If you are loved by a dog suffering from allergies and itching, it is likely that you have been treated for one (or two) hot spots. Dogs experience hot spots when they scratch, bite or chew their fur on a concentrated area of the skin. Itching is usually caused by food or environmental allergies. However, local irritants such as insect bites, burns and chemicals can be sufficient causes to cause this discomfort. Skin health-issue caused by nails and teeth can often cause secondary bacterial infections. This makes the skin even more itchy and the cycle continues. In this article, I will describe how to prevent and treat hot spots in your puppy.
Prevention of hot spots
Most hot spots result from food or environmental allergies. If an allergy (itching) in your dog occurs in certain seasons or if it improves after bathing, it is very likely that your dog is allergic to the environment. If your puppy is itchy all year round, it is possible that your dog has food allergies, environmental allergies, or both. It is important to learn how to distinguish food allergies from environmental allergies and consult a veterinarian.
If you find that your puppy has a food allergy, eliminating some food allergens will be enough to avoid other hot spots. However, if your dog is allergic to pollen in the spring or moldy leaves in the fall (examples of environmental allergies), you can follow these steps to avoid hot spots.
How to prevent hot spots
Immunotherapy. This treatment consists of weekly injections or drops under your dog’s tongue. Don’t worry, the injections are small and applied directly under your dog’s skin. Immunotherapy trains your dog’s immune system to be less reactive to common environmental allergens such as grass, dust, trees, etc.
Controls itching. If you know that some months are difficult for your dog, you can give her medication at that time to reduce the itching she feels. Traditionally, veterinarians used steroids to reduce itching and, fortunately, we now have much safer and effective alternatives. Talk to your veterinarian about your puppy’s abilities.
Bathe regularly and clean your paws. Regular bathing of a dog removes allergens from its coat. Be sure to avoid using hot water and hair dryers, as they can make the itching worse. In addition, brushing your dog’s paws before he goes outside can reduce the amount of allergens on his paws.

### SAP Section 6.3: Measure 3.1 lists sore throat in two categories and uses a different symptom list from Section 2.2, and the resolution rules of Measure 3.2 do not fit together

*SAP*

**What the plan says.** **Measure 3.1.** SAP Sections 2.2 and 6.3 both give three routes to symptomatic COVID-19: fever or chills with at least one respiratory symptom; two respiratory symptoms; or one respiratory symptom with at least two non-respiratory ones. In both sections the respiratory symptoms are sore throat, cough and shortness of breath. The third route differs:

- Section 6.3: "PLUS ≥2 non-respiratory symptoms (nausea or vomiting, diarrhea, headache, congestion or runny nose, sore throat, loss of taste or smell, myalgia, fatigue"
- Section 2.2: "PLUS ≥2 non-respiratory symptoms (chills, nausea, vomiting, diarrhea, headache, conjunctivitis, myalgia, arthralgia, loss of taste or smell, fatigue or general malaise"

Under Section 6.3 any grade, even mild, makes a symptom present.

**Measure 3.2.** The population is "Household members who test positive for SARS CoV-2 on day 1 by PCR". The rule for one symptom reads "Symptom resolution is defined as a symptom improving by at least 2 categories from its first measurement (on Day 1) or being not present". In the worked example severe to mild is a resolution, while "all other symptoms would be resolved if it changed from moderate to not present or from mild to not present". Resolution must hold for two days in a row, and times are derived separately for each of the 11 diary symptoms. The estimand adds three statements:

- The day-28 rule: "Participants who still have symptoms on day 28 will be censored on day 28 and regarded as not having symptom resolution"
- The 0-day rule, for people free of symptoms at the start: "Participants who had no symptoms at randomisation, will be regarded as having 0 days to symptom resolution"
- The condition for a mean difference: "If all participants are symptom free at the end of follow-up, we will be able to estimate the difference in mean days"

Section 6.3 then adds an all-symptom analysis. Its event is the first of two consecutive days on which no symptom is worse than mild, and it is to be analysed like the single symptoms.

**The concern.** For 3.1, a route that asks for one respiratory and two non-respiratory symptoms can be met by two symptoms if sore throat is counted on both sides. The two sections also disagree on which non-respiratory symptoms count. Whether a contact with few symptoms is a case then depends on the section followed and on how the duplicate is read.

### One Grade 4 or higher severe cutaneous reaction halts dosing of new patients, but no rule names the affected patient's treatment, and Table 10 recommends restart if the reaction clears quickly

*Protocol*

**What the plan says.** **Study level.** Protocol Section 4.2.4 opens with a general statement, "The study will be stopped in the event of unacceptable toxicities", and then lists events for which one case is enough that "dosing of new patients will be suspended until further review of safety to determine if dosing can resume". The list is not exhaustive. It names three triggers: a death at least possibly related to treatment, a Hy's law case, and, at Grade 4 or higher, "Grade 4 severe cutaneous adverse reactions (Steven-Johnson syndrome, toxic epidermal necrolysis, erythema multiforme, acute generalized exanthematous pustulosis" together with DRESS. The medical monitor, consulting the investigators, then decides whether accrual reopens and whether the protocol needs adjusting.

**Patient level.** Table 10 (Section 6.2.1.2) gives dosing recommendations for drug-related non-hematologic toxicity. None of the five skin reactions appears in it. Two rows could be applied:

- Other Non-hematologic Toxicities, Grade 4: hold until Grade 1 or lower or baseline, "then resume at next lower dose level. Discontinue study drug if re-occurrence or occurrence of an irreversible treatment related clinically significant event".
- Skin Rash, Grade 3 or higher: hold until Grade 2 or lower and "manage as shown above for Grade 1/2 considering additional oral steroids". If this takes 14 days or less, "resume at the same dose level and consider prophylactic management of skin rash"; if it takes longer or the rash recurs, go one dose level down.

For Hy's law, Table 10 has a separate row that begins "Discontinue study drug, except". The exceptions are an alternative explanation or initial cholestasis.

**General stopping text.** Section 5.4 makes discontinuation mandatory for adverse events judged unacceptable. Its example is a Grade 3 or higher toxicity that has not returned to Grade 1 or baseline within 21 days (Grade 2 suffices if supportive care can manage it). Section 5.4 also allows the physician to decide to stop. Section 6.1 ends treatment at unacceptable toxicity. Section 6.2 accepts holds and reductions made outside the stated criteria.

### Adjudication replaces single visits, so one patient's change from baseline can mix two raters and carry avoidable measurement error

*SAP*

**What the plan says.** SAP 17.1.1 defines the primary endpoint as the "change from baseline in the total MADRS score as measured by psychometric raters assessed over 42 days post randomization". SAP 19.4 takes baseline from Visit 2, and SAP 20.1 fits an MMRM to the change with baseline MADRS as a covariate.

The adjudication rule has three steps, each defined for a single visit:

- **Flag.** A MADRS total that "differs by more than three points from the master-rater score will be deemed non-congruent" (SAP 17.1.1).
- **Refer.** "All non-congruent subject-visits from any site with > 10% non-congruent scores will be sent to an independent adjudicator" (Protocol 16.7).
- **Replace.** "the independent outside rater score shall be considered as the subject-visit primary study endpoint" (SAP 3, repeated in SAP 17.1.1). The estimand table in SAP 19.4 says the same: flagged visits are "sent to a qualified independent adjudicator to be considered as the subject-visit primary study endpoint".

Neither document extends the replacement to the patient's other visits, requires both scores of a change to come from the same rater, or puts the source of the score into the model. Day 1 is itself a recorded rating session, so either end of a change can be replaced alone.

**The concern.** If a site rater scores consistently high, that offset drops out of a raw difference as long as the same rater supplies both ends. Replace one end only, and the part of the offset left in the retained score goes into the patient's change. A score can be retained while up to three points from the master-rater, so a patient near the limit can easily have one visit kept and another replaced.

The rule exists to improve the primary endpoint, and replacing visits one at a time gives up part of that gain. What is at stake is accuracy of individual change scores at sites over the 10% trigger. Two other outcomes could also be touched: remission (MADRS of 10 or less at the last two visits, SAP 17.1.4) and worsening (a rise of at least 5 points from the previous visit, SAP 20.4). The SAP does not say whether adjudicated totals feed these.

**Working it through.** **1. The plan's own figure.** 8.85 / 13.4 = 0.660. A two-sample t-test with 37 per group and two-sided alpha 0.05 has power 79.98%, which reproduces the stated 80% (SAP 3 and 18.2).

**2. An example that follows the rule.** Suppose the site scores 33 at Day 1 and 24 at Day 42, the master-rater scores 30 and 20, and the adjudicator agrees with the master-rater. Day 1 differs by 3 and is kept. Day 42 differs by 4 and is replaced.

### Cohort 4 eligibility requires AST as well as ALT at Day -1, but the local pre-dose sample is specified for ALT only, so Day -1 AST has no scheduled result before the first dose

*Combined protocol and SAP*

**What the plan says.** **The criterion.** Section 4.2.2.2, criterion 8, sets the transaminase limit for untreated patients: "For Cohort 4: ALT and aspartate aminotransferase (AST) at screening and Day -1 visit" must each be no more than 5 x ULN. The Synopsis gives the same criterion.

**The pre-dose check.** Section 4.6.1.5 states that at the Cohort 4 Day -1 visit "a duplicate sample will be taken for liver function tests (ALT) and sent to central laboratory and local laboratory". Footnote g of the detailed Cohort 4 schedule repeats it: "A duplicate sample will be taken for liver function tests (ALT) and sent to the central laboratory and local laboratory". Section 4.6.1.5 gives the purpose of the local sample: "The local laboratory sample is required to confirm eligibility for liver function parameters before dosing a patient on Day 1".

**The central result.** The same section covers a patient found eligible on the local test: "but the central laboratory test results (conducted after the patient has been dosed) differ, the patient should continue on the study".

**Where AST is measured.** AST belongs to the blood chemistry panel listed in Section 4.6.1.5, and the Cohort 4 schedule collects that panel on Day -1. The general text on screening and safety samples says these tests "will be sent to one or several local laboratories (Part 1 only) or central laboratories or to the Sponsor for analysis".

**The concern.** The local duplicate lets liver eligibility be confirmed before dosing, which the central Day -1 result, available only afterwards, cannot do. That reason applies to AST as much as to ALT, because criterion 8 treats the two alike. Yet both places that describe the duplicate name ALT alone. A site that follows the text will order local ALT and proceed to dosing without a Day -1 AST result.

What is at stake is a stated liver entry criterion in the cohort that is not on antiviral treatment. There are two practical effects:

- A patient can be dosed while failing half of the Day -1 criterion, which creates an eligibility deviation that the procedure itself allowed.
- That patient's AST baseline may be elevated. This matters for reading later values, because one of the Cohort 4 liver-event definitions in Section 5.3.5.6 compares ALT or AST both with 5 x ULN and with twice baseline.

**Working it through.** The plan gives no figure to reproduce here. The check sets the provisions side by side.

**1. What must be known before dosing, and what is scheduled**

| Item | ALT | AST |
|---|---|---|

Treatment of hot spots
The sooner you can eliminate the hot spot, the faster it will resolve. If you see your puppy scratching, biting or chewing aggressively, intervene as soon as possible. You can follow these steps to remove the hot spots.
Do not let the dog lick/scratch. This is usually best achieved with an Elizabethan collar, also known as an electronic collar or “cone of shame”. If the electronic collar does not work, you can wear t-shirts, socks and baby overalls to protect this place.
Shave. If you cut the hair away from this area, it will help to visualize the ulcer and keep it clean. If your dog often suffers from hot spots, consider buying a hair clipper. To avoid cutting the puppy’s skin, avoid using scissors.
Clear the area. I like to use chlorhexidine-based products like these wipes to clean the area twice a day. You can also use warm soapy water. If the skin is infected at a deep level, antibiotic treatment at the veterinarian may be necessary. The daily striking of an access point can be useful to monitor its progress or resolution in the first days of medical care.
Additive. Make sure your puppy is taking high-quality probiotic and fish oil supplements that promote skin health as the wound heals.
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